Made in Bolivia? The case for the Accione phone

Published in Spanish: El Pais Journal, OCT-24-2017

When reading up on the latest mobile technology usually brands like Apple, Samsung and now Google are taking centre stage, but each of their flagship phones are very expensive with only Samsung making a real effort to produce more affordable phones with the J series. If one is in the market for an affordable smartphone they are often forced to look for alternatives. There are lots of low budget phones that have flooded the market so fortunately there seems to be a smartphone for everyone but if you are in Latin America (more specifically Bolivia) you have one more phone to consider, the Accione by the Jala Group.

Accione is a low-cost model ranging from $159 -$299 which prices it competitively with other low budget phones (especially when you consider Bolivian Import tariffs on foreign electronics) and even has the option of having the open-ended OS Sailfish which could in theory allow more region-specific customization for different markets (Camacho, 2017). Understandably Jala is using patriotism to help sell the phone locally and the software engineers, as well as the country behind them should be proud of what they have accomplished but what potential impact can this phone have on Bolivia’s economy?
While the phone is designed in Bolivia, whether it deserves the “Made in Bolivia” label is certainly up for debate. Back in February Jala announced its intention to have the phones manufactured somewhere in South America (Filomeno, 2017) however they decided on manufacturing the phones in China (Garcia, 2017). The fact that the phones are not made in local Bolivian factories causes many to legitimately argue the immediate impact on their country’s economy is minimal and limited to a select few and while I normally promote trade between countries for long term growth you cannot look past Bolivia’s need for short term gain. Despite this, it does not mean the phones potential on the economy should not be overlooked. After all, if the phone is successful it could result in Jala’s growth which can help put a spotlight on Bolivia’s software engineering and start a brand-new industry. In fact, Jala’s founder Jorge Lopez stresses the importance of reinvesting in his community offering training programs in schools around Cochabamba (Garcia, 2017).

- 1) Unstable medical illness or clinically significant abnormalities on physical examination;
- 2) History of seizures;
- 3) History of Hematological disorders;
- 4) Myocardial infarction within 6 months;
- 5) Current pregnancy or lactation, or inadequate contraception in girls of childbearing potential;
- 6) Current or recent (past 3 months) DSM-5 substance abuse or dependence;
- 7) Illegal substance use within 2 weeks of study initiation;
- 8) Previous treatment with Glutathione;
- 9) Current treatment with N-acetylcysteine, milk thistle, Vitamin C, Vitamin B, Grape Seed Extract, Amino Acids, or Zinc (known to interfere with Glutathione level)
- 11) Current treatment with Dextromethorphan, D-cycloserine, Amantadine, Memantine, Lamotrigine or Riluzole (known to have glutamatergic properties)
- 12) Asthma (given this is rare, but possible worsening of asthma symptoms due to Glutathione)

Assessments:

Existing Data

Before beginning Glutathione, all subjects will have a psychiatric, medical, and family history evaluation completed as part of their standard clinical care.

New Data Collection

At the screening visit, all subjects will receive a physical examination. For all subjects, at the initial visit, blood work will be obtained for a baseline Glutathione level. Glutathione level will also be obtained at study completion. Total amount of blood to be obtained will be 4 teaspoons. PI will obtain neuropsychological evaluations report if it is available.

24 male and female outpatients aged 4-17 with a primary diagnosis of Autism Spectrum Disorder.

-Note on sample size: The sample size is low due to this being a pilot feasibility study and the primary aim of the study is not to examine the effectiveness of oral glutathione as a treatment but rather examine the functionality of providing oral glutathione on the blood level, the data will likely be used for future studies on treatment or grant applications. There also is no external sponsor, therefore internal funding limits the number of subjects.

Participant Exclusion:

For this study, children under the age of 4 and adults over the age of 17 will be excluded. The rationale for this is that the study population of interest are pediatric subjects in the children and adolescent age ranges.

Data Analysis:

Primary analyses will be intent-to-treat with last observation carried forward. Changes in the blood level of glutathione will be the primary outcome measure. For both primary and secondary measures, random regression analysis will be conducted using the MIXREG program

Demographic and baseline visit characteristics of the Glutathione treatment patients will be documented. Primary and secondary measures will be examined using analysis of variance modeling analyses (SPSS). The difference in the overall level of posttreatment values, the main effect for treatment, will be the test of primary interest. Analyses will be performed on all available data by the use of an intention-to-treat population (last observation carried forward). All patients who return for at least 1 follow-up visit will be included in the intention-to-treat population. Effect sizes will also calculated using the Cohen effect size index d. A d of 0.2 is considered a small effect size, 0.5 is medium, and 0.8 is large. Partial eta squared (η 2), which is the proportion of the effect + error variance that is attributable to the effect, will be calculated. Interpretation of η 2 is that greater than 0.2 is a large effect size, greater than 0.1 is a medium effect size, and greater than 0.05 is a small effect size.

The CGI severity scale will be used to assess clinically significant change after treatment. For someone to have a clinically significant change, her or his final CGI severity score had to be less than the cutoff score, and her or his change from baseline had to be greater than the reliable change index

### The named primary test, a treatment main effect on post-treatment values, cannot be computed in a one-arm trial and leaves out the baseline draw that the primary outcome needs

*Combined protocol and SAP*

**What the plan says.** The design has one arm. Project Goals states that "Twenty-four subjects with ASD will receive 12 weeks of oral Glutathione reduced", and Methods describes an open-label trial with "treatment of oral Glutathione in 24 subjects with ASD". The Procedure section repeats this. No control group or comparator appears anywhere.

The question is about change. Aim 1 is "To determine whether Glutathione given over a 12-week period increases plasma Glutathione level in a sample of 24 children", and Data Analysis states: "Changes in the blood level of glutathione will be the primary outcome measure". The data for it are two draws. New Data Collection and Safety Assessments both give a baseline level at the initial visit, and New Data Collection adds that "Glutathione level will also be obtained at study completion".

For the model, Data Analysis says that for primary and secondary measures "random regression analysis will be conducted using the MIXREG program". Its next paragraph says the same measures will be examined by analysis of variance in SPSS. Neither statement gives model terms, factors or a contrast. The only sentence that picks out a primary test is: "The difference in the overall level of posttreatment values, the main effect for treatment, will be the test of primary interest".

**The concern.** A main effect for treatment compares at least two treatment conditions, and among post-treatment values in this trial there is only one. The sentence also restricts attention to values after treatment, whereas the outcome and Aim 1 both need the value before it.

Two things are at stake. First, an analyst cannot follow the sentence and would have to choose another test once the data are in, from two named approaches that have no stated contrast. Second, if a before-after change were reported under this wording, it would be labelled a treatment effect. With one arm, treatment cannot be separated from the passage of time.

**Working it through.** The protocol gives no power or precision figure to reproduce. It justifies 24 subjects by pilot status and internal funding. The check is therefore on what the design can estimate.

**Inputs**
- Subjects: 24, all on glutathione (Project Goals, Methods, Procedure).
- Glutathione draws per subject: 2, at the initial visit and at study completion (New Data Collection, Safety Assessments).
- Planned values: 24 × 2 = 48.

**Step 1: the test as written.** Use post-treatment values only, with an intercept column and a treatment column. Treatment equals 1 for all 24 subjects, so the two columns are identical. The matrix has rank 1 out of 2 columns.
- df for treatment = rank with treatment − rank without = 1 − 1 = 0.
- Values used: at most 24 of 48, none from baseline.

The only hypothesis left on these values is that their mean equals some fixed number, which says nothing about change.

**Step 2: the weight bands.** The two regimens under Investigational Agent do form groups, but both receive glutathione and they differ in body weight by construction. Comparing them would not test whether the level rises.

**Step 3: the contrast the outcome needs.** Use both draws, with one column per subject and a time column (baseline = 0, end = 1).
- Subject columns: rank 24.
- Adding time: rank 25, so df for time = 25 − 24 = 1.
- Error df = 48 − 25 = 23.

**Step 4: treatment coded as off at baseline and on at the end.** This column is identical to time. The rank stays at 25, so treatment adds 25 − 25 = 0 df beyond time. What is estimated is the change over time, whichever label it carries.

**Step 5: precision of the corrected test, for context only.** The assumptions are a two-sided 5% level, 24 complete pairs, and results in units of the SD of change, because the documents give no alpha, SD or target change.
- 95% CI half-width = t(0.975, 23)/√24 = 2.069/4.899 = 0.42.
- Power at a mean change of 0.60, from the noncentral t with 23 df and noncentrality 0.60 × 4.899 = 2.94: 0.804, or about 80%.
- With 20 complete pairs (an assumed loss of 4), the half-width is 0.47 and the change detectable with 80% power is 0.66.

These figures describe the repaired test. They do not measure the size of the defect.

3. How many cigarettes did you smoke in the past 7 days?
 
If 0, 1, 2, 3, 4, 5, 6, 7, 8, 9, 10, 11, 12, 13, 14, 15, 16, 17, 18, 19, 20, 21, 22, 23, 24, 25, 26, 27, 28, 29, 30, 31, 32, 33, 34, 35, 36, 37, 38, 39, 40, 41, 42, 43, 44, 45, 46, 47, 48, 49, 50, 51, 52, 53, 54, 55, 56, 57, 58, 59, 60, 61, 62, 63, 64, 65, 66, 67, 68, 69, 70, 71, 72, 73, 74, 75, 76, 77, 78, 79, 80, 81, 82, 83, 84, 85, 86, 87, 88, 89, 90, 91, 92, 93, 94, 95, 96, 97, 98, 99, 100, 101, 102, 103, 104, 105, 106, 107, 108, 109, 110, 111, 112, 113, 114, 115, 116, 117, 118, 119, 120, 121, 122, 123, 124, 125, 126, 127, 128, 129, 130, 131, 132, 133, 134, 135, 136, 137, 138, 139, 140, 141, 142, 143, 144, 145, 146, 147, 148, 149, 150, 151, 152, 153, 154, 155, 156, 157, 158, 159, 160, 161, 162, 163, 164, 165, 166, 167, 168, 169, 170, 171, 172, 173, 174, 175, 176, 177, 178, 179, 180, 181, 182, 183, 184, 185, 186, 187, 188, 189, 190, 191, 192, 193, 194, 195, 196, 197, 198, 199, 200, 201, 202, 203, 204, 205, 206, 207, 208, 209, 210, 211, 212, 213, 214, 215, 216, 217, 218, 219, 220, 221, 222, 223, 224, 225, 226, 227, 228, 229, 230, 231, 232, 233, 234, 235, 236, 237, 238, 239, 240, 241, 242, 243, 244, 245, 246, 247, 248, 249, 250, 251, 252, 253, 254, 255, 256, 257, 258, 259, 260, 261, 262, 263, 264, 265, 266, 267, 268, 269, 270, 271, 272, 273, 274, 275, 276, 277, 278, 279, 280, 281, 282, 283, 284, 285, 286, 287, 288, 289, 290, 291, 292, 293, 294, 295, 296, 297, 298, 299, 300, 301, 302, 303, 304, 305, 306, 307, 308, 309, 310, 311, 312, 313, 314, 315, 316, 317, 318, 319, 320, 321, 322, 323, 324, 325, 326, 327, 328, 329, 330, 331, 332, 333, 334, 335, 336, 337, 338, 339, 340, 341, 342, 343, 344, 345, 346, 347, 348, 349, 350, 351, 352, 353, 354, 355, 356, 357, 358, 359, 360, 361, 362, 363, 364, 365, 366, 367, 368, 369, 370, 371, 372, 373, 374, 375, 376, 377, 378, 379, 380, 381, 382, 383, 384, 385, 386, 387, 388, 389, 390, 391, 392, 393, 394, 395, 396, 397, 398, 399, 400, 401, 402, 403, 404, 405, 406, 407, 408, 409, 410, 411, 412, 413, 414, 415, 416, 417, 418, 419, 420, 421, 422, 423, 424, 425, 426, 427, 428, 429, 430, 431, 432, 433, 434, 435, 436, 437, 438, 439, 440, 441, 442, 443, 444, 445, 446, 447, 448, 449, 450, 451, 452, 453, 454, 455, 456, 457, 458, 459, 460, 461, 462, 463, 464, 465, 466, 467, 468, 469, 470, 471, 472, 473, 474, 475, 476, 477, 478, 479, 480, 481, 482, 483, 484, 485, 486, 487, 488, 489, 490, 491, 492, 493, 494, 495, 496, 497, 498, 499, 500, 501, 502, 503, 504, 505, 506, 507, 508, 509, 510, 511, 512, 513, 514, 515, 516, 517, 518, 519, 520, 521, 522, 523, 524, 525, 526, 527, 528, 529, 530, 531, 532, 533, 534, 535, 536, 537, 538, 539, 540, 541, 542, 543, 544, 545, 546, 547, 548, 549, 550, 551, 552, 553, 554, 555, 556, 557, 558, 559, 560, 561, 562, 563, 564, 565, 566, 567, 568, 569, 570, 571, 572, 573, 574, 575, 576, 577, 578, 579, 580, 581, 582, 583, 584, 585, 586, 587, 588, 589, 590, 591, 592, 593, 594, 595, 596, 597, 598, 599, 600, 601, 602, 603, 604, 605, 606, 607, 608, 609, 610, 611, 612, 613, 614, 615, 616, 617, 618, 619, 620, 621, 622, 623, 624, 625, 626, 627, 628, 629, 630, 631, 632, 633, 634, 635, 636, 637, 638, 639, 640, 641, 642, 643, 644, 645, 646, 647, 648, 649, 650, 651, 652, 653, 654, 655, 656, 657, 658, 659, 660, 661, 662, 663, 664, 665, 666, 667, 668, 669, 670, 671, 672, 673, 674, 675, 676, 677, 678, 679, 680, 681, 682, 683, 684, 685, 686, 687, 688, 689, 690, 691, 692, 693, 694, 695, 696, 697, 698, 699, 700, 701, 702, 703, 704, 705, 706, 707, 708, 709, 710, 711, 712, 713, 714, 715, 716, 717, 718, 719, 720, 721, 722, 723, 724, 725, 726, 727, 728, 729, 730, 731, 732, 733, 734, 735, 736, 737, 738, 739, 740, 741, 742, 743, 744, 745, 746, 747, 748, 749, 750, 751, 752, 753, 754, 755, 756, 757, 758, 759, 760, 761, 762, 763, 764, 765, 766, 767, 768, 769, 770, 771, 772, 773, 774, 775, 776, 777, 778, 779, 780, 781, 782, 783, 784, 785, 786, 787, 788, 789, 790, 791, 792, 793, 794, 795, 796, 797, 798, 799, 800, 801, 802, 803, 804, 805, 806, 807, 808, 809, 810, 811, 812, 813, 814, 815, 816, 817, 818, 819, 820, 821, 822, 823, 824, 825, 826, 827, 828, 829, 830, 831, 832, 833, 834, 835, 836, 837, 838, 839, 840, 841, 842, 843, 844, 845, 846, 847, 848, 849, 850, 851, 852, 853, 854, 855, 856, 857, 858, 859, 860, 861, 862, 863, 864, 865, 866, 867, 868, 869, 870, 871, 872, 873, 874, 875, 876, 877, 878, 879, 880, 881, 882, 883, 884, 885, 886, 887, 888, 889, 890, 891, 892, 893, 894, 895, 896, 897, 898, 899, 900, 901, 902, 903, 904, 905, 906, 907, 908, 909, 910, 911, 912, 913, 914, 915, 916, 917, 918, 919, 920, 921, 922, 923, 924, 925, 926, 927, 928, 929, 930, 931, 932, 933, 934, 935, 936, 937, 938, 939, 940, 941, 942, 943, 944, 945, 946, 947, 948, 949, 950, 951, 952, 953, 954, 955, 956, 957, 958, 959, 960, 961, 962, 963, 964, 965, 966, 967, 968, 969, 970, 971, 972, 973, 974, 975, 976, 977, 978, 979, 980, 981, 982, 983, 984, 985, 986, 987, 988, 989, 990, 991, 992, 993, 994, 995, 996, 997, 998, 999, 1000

History has shown us that a few good companies can start a tech hub in the area where it was located. Hewlett-Packard and Varian Associates gave rise to the famous Silcon Valley (ICAN, 2017), Blackberry was responsible for making the Waterloo region Canada’s first tech hub (Levy, 2015). If Jala can help promote tech skills in Bolivian schools it can cause a rise in more tech ventures and Cochabamba could become a Latin American tech hub.
Jala’s decision to rely on Chinese manufacturing instead of Bolivian is unfortunate and their long-term potential impact on their economy is still purely hypothetical. Jala has a long way to go before they could have a fraction of the impact that these companies had on their communities but with their company growing from 200 to 800 employees (Lopez, 2017), it shows that for now they are heading in the right direction and time will tell if Bolivian’s will “buy locally” when it comes to making their next phone purchase.
Levvy, C. (2015). How BlackBerry changed everything. The Record. Retrieved from
Garcia, M. O. (2017). Accione, el smartphone boliviano que llega para contribuir a la liberación tecnológica. Eju! Retrieved from
ICANN (2017). About Silicon Valley. Retrieved From
Camacho, C. (2017). Conozca Accione y Accione P, los celulares de Jala. Los Tiempos. Retrieved from
Lopez, C. (2017). Jorge López y el “Accione” de Jala. Los Tiempos. Retrieved from

Filomeno, M. (2017). JALA presenta un smartphone con tecnología made in Bolivia. Página Siete. Retrieved from

About Matthew Glezos 376 Articles
Matthew is Canadian and has a Master in Business Administration. He has international experience in marketing and strategy. He has a strong interest in technology and combines it with the business side.

1 Comment

  1. Very informative that there are companies in South America designing phones for their own people and creating skills at the same time among their people

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